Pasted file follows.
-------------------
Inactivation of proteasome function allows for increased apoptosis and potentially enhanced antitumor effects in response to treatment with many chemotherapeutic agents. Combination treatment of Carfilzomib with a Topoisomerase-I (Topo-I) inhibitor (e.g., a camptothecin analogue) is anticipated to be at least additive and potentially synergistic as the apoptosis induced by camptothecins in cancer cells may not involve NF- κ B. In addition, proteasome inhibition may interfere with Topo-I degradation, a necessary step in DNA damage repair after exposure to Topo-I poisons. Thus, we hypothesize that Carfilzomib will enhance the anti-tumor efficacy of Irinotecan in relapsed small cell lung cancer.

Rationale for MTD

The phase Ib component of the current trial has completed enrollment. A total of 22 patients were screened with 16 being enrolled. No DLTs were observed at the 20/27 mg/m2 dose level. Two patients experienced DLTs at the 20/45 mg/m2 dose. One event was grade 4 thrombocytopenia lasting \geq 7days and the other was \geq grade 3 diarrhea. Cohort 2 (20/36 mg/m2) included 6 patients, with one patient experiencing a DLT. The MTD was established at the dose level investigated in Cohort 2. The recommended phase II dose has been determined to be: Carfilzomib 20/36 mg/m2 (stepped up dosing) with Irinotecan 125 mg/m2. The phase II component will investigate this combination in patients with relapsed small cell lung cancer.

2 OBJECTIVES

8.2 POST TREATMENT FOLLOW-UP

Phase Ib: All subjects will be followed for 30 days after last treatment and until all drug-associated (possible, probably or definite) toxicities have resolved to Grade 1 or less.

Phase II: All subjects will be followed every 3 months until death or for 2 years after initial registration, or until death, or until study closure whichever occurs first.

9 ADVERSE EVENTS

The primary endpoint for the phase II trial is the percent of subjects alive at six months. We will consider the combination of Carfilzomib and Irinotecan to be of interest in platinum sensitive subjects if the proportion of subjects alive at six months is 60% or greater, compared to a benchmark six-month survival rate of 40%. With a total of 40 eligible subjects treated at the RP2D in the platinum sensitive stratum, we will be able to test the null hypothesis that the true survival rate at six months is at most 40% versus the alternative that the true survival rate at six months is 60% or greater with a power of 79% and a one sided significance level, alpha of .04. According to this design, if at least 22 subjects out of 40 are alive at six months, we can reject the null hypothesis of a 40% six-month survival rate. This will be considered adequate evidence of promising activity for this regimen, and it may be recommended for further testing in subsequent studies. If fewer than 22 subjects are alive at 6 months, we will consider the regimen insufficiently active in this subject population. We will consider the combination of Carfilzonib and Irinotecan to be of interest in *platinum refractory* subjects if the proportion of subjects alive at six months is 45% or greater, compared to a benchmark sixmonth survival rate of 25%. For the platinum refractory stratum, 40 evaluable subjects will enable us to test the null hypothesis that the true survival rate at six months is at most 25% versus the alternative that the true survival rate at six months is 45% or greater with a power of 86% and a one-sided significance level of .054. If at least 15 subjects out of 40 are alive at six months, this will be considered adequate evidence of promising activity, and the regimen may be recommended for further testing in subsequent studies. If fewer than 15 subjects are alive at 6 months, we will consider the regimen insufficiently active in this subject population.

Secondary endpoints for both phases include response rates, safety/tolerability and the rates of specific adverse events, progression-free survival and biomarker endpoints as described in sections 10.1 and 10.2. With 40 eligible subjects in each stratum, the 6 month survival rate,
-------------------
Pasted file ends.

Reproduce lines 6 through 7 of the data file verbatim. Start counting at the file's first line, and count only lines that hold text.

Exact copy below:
Phase Ib: All subjects will be followed for 30 days after last treatment and until all drug-associated (possible, probably or definite) toxicities have resolved to Grade 1 or less.

Phase II: All subjects will be followed every 3 months until death or for 2 years after initial registration, or until death, or until study closure whichever occurs first.